All bourbon is whiskey but not all whiskey is bourbon. But what actually distinguishes bourbon from all the rest?
According to Maker's Mark COO Rob Samuels, it comes down to these five things. He should know, his family has been making bourbon for generations and they started one of the world's most recognizable brands. His grandmother is the one who came up with Maker's Mark's signature hand-dipped red wax top. He currently runs the operations and knows how important it is to follow the rules.
1. It must be made in the United States. Contrary to popular belief, it doesn't have to be made in Kentucky, although 95 percent of the world's supply is.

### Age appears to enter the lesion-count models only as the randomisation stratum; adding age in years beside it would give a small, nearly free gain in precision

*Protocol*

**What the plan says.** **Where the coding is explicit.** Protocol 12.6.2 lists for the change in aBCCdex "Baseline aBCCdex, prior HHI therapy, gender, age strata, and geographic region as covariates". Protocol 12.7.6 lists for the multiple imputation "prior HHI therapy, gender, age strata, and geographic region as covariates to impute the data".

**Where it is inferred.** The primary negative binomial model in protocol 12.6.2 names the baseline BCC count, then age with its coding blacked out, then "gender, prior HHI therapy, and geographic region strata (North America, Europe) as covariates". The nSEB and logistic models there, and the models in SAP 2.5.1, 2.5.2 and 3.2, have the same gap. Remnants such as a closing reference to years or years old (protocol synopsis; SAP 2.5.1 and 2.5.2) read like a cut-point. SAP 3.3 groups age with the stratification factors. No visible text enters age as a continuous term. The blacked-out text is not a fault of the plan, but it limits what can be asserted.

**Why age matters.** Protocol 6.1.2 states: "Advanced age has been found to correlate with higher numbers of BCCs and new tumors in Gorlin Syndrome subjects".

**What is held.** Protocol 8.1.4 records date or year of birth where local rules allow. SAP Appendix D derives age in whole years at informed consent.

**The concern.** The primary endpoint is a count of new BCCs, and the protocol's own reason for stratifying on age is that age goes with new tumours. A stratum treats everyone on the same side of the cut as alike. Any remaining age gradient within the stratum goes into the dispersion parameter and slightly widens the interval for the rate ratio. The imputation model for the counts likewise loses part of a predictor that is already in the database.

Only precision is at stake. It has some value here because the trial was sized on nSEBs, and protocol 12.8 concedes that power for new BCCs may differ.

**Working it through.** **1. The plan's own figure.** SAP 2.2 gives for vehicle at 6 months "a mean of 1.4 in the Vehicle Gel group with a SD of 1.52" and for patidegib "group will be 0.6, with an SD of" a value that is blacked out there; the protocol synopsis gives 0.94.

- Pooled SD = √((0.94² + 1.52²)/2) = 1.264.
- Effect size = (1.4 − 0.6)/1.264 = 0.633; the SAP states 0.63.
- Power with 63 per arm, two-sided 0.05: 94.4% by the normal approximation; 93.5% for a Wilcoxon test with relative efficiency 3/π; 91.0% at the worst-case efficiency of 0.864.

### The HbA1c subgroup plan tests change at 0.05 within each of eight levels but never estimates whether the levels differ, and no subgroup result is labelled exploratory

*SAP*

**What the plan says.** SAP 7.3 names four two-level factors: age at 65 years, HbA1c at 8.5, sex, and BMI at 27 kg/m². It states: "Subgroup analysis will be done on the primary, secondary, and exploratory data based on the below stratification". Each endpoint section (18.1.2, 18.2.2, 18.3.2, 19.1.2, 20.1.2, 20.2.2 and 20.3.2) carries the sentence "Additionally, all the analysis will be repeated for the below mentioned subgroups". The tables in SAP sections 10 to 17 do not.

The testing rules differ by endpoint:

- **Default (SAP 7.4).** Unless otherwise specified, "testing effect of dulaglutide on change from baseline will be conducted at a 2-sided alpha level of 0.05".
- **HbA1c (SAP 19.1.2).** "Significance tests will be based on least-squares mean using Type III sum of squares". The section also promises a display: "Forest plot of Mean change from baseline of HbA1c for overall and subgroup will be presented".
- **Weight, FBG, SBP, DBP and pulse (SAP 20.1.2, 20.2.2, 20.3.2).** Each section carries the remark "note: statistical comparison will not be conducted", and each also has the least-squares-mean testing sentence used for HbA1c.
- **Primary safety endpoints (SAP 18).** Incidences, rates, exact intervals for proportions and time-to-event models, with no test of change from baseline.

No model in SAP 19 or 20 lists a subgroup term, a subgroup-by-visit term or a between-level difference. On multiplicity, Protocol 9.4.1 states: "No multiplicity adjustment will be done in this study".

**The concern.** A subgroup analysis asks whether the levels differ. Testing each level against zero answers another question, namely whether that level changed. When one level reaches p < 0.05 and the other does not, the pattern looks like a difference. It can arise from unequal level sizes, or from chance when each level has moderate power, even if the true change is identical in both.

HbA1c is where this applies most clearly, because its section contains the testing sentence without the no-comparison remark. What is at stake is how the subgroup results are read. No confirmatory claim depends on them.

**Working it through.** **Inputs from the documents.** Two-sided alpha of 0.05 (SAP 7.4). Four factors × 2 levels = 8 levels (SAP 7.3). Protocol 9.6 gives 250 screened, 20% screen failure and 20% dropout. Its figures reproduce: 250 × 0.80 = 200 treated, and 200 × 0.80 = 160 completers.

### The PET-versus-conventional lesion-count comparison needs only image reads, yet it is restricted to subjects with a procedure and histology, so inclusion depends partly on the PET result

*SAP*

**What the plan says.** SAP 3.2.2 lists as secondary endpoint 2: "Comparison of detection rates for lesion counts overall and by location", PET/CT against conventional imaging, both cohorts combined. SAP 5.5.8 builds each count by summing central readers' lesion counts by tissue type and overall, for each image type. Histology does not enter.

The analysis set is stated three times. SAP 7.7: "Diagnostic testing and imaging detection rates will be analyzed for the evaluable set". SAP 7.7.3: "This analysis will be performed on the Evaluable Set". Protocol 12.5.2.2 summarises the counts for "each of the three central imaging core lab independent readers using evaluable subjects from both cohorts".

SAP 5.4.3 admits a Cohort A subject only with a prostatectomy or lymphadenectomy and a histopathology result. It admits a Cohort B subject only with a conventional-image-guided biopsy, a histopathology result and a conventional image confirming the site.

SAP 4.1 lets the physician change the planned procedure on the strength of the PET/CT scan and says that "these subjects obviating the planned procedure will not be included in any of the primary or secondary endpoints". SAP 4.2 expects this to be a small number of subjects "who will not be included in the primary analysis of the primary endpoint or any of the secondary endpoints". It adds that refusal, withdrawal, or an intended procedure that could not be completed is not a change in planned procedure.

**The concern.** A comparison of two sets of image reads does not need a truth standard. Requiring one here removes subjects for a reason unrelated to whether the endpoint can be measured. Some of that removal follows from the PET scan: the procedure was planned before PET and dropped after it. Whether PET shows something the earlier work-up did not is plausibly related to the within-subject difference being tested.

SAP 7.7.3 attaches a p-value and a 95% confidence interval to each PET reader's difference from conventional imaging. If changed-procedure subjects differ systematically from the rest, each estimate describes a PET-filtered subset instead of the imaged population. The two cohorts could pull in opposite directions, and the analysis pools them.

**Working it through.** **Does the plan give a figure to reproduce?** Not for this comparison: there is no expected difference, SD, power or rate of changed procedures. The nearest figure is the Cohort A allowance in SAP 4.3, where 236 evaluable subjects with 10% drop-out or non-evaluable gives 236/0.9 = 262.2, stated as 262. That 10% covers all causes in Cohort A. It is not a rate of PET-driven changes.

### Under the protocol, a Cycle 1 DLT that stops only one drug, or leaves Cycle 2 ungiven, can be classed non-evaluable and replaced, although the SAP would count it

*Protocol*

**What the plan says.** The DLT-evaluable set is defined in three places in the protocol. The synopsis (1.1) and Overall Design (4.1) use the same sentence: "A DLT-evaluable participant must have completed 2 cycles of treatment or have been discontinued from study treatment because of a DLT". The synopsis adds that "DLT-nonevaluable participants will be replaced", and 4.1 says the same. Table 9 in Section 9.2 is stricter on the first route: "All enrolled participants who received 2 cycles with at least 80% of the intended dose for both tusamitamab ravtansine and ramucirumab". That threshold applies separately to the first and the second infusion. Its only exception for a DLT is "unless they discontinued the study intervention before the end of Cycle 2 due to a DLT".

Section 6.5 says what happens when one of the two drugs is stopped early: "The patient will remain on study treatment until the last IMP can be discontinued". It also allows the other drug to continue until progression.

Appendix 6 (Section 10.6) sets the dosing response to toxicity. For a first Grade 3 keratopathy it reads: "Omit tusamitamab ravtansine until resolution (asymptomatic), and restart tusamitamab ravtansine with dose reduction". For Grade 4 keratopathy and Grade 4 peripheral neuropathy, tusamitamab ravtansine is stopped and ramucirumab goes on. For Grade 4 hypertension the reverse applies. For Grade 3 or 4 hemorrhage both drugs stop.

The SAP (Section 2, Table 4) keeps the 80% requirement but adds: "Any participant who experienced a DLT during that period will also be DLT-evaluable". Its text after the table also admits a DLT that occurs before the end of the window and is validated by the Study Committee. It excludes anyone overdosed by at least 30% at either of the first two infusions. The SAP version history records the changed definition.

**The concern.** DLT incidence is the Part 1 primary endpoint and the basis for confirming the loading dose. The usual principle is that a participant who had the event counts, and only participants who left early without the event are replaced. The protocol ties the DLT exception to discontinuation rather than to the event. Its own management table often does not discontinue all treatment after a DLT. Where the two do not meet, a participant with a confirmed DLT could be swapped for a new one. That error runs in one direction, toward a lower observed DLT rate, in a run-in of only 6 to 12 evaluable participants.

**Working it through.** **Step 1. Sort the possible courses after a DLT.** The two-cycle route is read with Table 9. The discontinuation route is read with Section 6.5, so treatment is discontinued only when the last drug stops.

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2. Aging must take place in a new, charred, oak barrel. Maker's Mark gets its from ISC (Independent Stave Company) in Kentucky. Whiskey can be aged in used barrels and often is. The bourbon must be aged for at least two years to be considered a straight bourbon.
3. The mash must be at least 51 percent corn. Maker's Mark is way above the minimum at 70 percent.
4. The whiskey cannot enter the barrel at higher than 125 proof. It cannot enter the bottle at a proof less than 80.
5. Nothing can be added but water and only to lessen the proof when necessary. Other whiskeys can add color and flavor. Not bourbon, it must be au naturel.
CORRECTION: Rob Samuels is the COO of Maker's Mark, and whiskey cannot enter the barrel at higher than 125 proof.